Prime Minister Binyamin Netanyahu cancelled a scheduled Knesset appearance to discuss it at the last minute Wednesday morning, citing “emergency security discussions” with top officials, but the plenum went ahead and discussed – or rather sharply debated – the Nationality Law, which sets Hebrew as the official language of Israel, Jerusalem as its capital, and sets the State of Israel as the national homeland of the Jewish people. Arabic has a “special status” as a minority language. The law was approved by the Ministerial Law Committee in May for a Knesset vote, and is currently being discussed by the Knesset Constitutional Committee and Control Committee.
The law was proposed by Likud MK Avi Dichter, and the coalition is on board with it. Not so the opposition, which on Wednesday said that the law was “racist” and would “destroy democracy.” MK Tzippy Livni (Zionist Camp) said that it would “bury the Declaration of Independence, which is the identity card of Israel. If that document had been proposed today you on the right would not approve it. You do not believe in equality.” Party chairman MK Yitzchak Herzog said that supporters of the bill were “playing with fire. You are proposing a law that will test loyalty to the state. What will you say to the parents of the Druze police officers who lost their sons in the Har Habayis terror attack,” who are Arabic speakers. “This country has been here for 70 years and you claim it has no identity? This is a country with a Jewish majority and an Arab minority and equal rights for all.”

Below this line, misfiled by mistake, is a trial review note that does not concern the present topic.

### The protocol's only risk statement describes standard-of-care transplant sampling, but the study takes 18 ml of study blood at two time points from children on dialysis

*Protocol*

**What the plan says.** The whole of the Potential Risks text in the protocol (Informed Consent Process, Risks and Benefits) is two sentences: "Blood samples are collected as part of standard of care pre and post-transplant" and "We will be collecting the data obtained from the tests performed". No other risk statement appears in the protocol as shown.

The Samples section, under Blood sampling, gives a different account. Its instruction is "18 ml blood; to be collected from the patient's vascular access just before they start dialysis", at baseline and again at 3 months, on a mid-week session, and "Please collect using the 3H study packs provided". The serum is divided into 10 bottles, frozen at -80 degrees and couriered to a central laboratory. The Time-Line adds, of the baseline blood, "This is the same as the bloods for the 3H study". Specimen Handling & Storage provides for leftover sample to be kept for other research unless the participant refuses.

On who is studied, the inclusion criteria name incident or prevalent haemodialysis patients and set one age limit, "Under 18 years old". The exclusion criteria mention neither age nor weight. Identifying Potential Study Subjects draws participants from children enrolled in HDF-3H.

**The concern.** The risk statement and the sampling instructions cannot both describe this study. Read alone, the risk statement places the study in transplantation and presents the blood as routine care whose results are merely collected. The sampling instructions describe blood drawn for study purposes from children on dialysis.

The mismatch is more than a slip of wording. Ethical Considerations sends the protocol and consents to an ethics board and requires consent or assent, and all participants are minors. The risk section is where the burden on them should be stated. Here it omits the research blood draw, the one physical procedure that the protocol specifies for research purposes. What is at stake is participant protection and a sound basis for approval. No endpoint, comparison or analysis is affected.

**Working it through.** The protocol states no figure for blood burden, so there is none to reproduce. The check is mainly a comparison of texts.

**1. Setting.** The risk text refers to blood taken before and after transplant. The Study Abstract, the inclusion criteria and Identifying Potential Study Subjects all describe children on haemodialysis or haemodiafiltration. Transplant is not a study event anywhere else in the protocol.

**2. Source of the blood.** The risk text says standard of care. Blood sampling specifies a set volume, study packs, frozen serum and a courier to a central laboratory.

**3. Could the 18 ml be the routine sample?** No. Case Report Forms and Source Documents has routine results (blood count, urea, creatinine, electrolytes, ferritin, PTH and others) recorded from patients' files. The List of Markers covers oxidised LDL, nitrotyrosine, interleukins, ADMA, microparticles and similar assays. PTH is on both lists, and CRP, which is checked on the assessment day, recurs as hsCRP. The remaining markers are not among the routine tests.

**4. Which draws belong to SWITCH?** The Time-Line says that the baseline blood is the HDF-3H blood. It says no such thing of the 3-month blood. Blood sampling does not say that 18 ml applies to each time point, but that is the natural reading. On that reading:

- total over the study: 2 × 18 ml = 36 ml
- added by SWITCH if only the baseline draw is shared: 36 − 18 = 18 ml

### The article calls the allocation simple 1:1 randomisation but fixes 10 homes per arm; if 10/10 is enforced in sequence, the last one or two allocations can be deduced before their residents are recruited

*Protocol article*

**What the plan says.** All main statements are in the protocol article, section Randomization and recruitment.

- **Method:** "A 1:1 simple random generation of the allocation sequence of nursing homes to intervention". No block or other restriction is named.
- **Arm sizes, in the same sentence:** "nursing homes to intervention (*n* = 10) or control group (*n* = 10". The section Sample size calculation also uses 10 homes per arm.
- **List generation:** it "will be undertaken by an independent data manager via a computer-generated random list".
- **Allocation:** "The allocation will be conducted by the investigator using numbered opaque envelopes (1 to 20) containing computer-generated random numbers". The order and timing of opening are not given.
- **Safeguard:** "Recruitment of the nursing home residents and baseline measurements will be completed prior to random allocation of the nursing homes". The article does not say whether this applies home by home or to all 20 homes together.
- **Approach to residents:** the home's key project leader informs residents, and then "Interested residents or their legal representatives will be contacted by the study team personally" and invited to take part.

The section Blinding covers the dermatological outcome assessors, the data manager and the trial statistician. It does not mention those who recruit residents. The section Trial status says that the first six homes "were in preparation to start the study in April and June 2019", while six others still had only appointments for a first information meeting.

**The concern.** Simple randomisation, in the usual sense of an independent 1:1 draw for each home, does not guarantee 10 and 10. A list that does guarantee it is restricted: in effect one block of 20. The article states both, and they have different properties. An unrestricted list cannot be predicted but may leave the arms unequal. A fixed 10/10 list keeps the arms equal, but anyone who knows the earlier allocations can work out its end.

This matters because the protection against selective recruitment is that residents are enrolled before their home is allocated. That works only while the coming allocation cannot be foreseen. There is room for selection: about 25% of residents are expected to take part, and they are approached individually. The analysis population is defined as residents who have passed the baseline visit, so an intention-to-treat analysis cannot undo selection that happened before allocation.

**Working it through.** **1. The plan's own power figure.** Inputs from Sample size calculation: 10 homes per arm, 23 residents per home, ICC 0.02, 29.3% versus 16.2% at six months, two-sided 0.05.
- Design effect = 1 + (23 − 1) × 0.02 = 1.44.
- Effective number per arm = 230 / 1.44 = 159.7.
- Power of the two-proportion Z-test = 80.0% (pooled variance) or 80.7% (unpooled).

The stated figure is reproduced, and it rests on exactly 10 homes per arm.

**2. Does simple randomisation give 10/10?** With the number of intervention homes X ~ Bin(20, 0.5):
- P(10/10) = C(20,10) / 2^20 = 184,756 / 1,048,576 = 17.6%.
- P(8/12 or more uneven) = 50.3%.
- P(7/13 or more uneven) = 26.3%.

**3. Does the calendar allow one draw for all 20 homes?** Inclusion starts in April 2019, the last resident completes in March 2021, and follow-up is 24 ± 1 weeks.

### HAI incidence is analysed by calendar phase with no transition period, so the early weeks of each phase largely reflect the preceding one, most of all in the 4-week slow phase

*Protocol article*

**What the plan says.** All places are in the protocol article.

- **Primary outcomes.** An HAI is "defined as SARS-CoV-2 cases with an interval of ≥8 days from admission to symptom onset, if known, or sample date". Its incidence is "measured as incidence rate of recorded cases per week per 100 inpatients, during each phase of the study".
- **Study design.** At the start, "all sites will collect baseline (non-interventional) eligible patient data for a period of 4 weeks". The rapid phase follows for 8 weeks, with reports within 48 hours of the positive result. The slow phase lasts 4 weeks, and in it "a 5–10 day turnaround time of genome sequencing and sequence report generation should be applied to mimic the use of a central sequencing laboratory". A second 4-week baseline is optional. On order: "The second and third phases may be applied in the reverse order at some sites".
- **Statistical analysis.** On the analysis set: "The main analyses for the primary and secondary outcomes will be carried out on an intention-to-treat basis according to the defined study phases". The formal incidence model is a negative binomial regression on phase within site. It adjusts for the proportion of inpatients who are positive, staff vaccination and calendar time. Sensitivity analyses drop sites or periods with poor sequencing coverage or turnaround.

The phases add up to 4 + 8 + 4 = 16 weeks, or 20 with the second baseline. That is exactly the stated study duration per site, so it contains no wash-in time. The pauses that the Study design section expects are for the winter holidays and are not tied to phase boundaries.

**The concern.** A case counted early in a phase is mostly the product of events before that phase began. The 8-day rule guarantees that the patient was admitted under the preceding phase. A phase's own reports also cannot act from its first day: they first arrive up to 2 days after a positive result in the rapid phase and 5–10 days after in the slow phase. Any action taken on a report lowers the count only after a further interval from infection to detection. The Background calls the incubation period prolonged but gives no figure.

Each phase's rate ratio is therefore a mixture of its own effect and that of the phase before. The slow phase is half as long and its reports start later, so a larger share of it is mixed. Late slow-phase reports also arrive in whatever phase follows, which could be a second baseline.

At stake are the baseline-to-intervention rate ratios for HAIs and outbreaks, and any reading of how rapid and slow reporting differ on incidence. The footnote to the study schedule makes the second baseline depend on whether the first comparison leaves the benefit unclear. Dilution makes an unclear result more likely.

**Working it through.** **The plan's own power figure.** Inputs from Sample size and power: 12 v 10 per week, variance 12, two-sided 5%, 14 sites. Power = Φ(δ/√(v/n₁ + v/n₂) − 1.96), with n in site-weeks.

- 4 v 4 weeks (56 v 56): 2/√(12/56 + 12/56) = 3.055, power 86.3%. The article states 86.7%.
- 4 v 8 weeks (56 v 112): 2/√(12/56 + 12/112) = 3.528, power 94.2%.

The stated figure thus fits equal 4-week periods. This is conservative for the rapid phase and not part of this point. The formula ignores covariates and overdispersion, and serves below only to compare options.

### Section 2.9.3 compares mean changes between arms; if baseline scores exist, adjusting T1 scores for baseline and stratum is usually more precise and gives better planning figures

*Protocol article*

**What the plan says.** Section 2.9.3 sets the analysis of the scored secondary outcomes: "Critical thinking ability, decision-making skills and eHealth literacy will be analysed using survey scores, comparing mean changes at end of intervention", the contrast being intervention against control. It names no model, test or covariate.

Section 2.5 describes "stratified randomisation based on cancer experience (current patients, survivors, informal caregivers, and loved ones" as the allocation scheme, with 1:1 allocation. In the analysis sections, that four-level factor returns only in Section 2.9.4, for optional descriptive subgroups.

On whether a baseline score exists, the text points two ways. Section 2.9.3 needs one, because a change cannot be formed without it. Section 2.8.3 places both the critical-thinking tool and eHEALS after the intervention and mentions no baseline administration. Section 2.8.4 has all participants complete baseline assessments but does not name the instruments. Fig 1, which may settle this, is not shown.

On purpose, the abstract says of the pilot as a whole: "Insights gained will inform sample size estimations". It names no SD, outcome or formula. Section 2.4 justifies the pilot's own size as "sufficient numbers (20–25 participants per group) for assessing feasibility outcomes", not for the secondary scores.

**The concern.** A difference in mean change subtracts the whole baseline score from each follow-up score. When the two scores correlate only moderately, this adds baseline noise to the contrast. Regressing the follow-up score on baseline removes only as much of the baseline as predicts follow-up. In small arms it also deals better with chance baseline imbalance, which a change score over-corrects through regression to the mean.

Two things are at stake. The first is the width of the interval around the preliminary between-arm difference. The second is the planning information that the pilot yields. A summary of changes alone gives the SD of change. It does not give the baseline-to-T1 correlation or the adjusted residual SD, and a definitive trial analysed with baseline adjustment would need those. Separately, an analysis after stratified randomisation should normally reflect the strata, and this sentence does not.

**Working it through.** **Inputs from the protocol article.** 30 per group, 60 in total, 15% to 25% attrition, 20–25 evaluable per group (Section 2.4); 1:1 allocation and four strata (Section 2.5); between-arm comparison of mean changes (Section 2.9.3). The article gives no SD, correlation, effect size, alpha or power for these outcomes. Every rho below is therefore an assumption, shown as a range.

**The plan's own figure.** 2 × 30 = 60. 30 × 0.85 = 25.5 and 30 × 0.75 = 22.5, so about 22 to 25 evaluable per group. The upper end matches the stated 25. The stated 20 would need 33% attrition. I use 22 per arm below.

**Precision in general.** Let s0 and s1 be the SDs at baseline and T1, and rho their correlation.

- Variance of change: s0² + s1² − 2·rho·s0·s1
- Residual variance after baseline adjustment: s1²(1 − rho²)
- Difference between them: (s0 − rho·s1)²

Other members of the opposition were less genteel, shouting down MKs in the coalition who spoke up in defense of the bill. Six MKs – Michal Rosen and Ilan Gilon (Meretz), Masoud Ghanim, Osama Sa’adi, Ahmed Tibi (United Arab List) and Yoel Chasson (Zionist Camp) were ejected from the plenum for refusing to stop their shouting.
Speaking on behalf of the bill in the Knesset was MK Amir Ohana (Likud), who said that “anyone who calls this bill racist is actually claiming that Zionism is racism. We can preserve civil rights for everyone, and ensure the national rights for all Jewish Israelis.” Justice Minister Ayelet Shaked said that “120 countries list their national anthem in their constitution, 136 include their flag as part of their constitution, and 170 list their national language in their document. Many countries also list their national religions as part of their constitutions. This is a historic law. We will ensure that civil rights are preserved for all, but this is an opportunity to cement Jewish values as our national heritage forever.”